In this lesson you will learn how to properly release an arrow.
Nocking an Arrow
The end of the arrow has a notch in it called a nock. The nock attaches to the string just below a “nocking point.” The nocking point is a fixed point on the string that aligns the arrow with the bow for every shot. On most bows, the nocking point is a small brass bead clamped onto the string. The arrow nocks–or locks–onto the string right below the nocking point.
With traditional archery (longbows and recurves), the arrow has three feathers, and one of the feathers is a different color. This is called the cock feather. When you nock an arrow, be sure the cock feather always points out. This keeps the arrow from deflecting off the bow.
With compound bows, the orientation of the cock “vane” (compound bows have plastic vanes, not feathers) depends on your arrow rest. The most common arrow rest for compound bows is the drop-away rest. With drop-away rests, the cock vane isn’t important as there is no contact with the bow. With other types of rests like the one I use, called the Whisker Biscuit (see photo below), the cock vane must point up. The Whisker Biscuit has stiff bristles on the bottom side which help support the arrow, and the vanes must clear these.
The last step is to acquire an anchor point. The anchor point is two or more spots on your face where some part of your release hand, arrow, string, or release aid contacts your face. Anchor points are vitally important to consistent shooting and accuracy. Therefore you must establish consistent anchor points from the get-go.
Anchor points are different for everyone, but the most common are:
- string on the tip of your nose
- a finger touching the corner of your mouth
- side of thumb touching your jaw bone
- arrow fletching touching the face
When shooting any bow, I make sure the string touches the tip of my nose and the side of my thumb touches the back of my jaw.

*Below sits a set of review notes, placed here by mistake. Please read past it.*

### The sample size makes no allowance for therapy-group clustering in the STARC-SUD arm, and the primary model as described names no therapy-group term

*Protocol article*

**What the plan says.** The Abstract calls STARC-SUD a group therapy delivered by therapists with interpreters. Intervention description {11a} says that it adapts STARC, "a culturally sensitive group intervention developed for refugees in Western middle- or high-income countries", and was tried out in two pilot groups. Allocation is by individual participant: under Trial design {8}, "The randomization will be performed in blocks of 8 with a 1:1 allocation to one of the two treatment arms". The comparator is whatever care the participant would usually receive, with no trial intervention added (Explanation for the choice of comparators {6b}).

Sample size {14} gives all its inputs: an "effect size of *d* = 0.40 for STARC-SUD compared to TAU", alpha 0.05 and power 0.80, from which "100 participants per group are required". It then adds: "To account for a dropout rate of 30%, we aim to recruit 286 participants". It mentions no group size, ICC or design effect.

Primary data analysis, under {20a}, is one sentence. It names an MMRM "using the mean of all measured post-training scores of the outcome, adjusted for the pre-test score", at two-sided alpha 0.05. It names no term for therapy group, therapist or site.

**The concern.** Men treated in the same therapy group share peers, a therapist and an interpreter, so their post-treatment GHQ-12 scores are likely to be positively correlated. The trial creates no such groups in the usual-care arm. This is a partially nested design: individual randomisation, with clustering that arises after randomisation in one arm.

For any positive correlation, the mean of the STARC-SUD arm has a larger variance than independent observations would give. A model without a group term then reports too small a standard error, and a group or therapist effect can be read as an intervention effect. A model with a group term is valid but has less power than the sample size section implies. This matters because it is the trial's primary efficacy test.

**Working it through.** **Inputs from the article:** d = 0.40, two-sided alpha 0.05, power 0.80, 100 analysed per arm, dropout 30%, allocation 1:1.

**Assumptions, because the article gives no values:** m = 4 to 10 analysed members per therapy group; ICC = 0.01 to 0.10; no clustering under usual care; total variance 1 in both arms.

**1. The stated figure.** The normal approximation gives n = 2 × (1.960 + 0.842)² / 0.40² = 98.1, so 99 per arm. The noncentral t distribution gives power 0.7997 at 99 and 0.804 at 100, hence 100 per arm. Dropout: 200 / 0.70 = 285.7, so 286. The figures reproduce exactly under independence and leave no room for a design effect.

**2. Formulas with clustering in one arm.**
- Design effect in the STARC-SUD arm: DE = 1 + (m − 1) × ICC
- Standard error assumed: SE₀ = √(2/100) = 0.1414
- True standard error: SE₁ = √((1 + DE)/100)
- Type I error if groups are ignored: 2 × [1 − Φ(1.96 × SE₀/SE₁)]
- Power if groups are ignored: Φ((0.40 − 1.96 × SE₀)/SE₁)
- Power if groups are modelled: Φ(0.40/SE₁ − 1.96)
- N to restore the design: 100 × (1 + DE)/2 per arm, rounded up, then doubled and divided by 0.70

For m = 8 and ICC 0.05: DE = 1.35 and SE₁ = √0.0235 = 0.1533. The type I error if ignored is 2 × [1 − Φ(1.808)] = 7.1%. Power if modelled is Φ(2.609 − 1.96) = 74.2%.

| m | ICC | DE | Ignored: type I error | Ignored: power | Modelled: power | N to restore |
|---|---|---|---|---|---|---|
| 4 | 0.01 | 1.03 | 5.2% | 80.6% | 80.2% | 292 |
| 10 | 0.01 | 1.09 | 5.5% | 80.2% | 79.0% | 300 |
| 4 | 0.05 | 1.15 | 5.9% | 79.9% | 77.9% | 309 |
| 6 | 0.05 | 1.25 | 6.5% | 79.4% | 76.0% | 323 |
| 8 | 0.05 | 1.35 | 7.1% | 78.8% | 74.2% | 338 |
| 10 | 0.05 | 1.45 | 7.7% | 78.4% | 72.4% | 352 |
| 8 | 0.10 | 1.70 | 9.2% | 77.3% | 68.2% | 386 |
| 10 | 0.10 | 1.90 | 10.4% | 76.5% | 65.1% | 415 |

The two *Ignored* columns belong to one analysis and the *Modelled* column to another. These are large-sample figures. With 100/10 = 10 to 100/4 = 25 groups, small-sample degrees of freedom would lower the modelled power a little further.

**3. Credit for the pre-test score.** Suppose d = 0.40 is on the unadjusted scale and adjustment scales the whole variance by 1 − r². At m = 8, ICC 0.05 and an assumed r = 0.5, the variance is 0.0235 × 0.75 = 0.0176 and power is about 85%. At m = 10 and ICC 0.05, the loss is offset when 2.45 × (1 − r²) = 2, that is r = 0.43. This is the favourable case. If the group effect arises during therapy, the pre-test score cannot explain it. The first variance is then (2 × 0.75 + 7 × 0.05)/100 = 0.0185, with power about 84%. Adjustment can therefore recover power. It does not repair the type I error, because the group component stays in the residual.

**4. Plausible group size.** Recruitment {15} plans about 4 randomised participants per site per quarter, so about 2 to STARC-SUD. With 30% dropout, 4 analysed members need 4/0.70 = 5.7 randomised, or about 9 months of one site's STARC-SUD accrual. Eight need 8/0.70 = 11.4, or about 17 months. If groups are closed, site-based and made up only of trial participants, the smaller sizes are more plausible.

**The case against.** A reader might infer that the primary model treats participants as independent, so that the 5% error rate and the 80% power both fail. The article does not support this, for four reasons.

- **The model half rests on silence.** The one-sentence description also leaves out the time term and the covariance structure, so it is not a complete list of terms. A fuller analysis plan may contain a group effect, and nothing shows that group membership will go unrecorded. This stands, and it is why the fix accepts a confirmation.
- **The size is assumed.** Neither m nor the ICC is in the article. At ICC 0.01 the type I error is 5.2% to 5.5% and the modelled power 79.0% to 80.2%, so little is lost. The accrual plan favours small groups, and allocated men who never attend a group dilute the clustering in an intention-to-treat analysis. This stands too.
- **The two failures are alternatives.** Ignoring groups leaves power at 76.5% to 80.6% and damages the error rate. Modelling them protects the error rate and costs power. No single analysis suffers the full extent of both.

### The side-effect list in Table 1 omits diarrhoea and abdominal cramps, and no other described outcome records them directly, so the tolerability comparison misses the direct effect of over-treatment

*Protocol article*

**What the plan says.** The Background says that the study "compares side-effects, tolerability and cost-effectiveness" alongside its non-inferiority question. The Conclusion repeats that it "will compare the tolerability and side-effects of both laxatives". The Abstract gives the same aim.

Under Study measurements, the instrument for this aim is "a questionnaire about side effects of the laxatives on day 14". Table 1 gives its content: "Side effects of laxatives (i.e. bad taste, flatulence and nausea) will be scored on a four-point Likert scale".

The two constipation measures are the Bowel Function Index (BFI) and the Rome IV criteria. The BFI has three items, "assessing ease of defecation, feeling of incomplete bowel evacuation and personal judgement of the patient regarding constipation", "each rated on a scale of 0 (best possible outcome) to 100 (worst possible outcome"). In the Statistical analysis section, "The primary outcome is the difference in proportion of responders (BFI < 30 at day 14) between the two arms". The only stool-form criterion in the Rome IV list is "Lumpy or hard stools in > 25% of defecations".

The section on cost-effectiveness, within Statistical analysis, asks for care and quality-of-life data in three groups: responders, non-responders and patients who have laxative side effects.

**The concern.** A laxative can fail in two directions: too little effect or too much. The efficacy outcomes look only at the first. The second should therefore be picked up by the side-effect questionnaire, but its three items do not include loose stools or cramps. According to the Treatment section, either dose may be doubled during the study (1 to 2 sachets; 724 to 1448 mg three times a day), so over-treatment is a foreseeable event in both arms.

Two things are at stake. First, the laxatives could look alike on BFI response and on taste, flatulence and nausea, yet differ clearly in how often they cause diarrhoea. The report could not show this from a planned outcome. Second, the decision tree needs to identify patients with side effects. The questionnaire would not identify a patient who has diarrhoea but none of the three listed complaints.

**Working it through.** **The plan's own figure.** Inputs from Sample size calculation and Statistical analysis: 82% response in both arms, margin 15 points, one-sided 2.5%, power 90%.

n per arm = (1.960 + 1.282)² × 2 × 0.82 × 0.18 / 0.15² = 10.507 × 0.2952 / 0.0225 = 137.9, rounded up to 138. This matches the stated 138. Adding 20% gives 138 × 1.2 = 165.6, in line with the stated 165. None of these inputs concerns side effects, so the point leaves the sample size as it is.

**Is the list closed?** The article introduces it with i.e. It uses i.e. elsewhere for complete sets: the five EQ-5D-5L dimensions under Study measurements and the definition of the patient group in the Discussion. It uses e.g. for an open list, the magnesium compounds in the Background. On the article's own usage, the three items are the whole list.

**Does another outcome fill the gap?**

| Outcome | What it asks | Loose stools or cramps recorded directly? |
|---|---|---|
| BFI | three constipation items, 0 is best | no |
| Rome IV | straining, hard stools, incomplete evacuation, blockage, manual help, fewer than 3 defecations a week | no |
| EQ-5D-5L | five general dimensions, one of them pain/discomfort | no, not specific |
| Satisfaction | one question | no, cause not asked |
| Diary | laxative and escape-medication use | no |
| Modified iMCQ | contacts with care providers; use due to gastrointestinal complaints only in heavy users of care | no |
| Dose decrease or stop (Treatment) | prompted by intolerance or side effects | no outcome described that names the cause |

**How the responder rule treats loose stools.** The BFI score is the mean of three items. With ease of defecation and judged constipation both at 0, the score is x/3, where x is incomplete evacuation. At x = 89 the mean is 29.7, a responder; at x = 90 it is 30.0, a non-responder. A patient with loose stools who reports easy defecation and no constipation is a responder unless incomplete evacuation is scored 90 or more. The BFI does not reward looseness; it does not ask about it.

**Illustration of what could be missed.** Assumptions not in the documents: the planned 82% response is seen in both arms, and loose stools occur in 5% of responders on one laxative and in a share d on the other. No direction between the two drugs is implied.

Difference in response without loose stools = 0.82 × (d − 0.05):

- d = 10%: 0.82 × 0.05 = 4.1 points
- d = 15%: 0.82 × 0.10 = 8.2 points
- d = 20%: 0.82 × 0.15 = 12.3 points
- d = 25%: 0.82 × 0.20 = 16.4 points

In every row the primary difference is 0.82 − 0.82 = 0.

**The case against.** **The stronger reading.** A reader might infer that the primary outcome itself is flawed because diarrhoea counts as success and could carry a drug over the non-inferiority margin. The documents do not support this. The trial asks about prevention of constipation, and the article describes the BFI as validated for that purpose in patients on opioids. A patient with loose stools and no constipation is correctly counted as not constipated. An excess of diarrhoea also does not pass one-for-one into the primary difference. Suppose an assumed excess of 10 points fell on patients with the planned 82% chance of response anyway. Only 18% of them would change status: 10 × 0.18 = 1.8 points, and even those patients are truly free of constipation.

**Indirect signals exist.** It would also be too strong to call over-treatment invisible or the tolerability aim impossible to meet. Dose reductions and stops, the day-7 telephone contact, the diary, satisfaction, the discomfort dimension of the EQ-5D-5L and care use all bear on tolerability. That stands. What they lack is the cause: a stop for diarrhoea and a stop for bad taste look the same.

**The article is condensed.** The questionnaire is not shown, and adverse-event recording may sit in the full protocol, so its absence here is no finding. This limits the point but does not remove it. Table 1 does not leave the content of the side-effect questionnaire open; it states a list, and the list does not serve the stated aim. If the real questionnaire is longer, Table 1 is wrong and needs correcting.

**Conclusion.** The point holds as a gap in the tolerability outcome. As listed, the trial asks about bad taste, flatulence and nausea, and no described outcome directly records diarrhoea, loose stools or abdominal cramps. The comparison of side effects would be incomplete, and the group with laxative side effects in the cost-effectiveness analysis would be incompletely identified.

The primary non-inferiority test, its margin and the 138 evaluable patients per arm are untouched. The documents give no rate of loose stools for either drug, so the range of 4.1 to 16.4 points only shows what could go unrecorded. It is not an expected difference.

Note: In beginning archery, many of my students are afraid to have string contact with their face. This is totally unwarranted. Remember, when you release the arrow, all that energy leaves your face unscathed.
Finally, we’re ready to shoot an arrow!
Here are my quick steps to releasing an arrow:
- Nock an arrow on the string below the nocking point. You should hear a soft “click” as it locks onto the string.
- Grasp the string with three fingers. Your three fingers will hook onto the string somewhere between your first and second finger joints. If you are shooting a compound, ignore this step and simply attach your release aid to the D-loop.
- Pull the string across your chest, not towards it, and align the string with your eye. In essence, you should split the target with the string and look down the arrow to aim, but keeping your focus on the target, not the arrow.
- Back tension release: As you draw the bow, your back muscles are doing all the work. Squeeze your shoulder blades together as you bring the string to your face.
- Establish your anchor points.
- Release the arrow. Release happens as you simply open your hand. With a compound bow, you simply touch the trigger.
- Aim with the point of your arrow while looking through the string. With a compound bow, place the appropriate sight pin on the target.
- Follow through. Without proper follow-through, you’re dead in the water. Follow through means that both arms (bow arm and release arm) continue in opposite directions at the shot. This is called “finishing the shot.” Your release hand should continue backwards (not up or out) towards your ear. The last thing you should feel is your release hand brushing past your face and touching your ear. This will reduce oscillation and increase accuracy.
Archery is a complex skill that cannot be mastered in a day, any more than other muscle-memory skills such as golf or skiing. In the movies they make it look easy, and many of my students have the misconception that they can pick up a bow and start shooting simply by mimicking what they’ve observed. But without spending a lot of time on the basics, you’ll immediately develop bad habits which take a long time to break.
Accuracy comes from focusing on each step, one at a time. After many hours–maybe even months–these steps will gradually become one subconscious step called FORM. Once proper form is established, your only focus will be on aiming. This is should be your goal.